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Labor lawyers are skeptical that a decision by a National Labor Relations Board official in Chicago giving football players at Northwestern University a green light to unionize would survive judicial scrutiny.

“It will be an uphill battle for the petitioner,” said Steven Bernstein, a partner at Fisher & Phillips who specializes in labor issues. The holding “flies in the face of decades of precedent. … The concept of the employment relationship seems to have gotten lost in translation.”

On Wednesday, NLRB regional director Peter Ohr held that 85 football players on scholarship at the private university in Evanston, Ill., are employees and can vote to unionize.

“It is clear that the scholarships the players receive are compensation for the athletic services they perform for the employer,” he wrote, noting that Northwestern’s football program generated $235 million in revenue from 2003 to 2012. “It cannot be said that the employer’s scholarship players are ‘primarily students.’ “

The College Athletes Players Association, represented by lawyers from Bredhoff & Kaiser in Washington, Cornfield and Feldman in Chicago and Legghio & Israel in Royal Oak, Mich., wants to unionize the players. The association says a union could guarantee coverage for sports-related injuries, minimize the risk of brain injuries, provide due process rights when players are accused of rule violations and allow players to receive compensation for commercial sponsorships.

Northwestern, represented by a team from Meckler Bulger Tilson Marick & Pearson led by name partner Joseph Tilson, said in a written statement that it “believes strongly that our student-athletes are not employees, but students. Unionization and collective bargaining are not the appropriate methods to address the concerns raised by student-athletes.”

The National Collegiate Athletic Association, which was not a party to the proceedings, also issued a statement, saying, “We strongly disagree with the notion that student-athletes are employees.” Northwestern said it plans to appeal the decision to the five politically appointed NLRB members—three Democrats and two Republicans.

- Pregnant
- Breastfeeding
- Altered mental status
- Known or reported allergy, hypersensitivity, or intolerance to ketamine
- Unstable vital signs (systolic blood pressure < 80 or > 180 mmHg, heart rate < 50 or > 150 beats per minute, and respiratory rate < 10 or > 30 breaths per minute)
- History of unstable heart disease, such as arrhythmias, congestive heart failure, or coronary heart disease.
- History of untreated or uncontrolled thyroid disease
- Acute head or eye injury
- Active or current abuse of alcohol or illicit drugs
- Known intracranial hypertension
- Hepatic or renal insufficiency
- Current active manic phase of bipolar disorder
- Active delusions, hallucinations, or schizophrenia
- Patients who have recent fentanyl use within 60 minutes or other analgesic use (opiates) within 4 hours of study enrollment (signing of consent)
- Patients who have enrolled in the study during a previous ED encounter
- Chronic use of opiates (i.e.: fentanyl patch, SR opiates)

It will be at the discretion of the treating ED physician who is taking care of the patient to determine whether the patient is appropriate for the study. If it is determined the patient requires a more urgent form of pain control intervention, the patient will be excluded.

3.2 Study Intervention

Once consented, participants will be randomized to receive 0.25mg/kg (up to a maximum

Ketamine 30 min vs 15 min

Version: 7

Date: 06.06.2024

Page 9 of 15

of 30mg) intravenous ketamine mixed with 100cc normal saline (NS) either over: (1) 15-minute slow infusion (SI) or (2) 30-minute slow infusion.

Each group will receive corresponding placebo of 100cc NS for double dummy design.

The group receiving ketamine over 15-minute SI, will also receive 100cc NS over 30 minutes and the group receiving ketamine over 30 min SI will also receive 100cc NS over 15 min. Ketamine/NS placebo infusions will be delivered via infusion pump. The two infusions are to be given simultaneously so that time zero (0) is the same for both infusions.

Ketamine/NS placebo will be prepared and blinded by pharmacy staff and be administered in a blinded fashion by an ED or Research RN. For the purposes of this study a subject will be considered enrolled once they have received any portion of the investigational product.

Morgan, Lewis & Bockius labor and employment partner Jonathan Fritts predicted that the board initially would decline to grant review and allow the union election to go forward.

If the players vote to unionize, Northwestern can then refuse to bargain with them. At that point, the case would come before the board and from there could be appealed to the U.S. Court of Appeals for the Seventh Circuit or the D.C. Circuit.

“At the end of the day, the question is whether the [players’] relationship with the university is primarily educational or not,” Fritts said. “It’s new ground.”

Similar issues arose where graduate assistants at colleges sought to unionize.

Ultimately, the board in 2004 found that grad students were not employees. Ohr held that precedent did not apply here, because “the players’ football-related duties are unrelated to their academic studies unlike the graduate assistants.”

To former NLRB board member Brian Hayes, now a partner at Ogletree, Deakins, Nash, Smoak & Stewart, the distinction is “far from compelling.” Ohr’s legal analysis, he said in an email, “appears rather facile. On the central question of employee status, one is struck by the dearth of legal citation in the decision—and by the failure to adequately address the many board and court cases that reflect a much more restrictive view of employee status than the decision would indicate.”

Hayes said it would not be surprising if the board upheld the decision, but that it “may face a more difficult challenge in the federal courts” or “generate significant backlash” that could spark political action.

For now, the ruling is limited to Northwestern, said Tyrone Thomas, of counsel to Mintz, Levin, Cohn, Ferris, Glovsky and Popeo. However, he said, the precedent could apply to other private colleges with big football programs such as the University of Southern California or big basketball programs such as Duke University. Public universities are subject to state laws, not NLRB jurisdiction.

“I think this is destined in one form or another to make it to the appellate level,” Thomas said. “It redefines what is permissible amateurism.”

Jay Krupin, who co-leads the labor-relations practice at Baker & Hostetler, said in a written statement that if student-athletes are employees, “then a host of other labor-related issues need to be addressed—such as why don’t the athletes receive W-2’s and why aren’t the scholarships taxed?”

He continued, “Players practicing for more than 40 hours a week would also be eligible for overtime and injured players could get workers compensation. The university sports programs would also open themselves up to discrimination lawsuits based on equal employment opportunity laws.”

Contact Jenna Greene at jgreene@alm.com.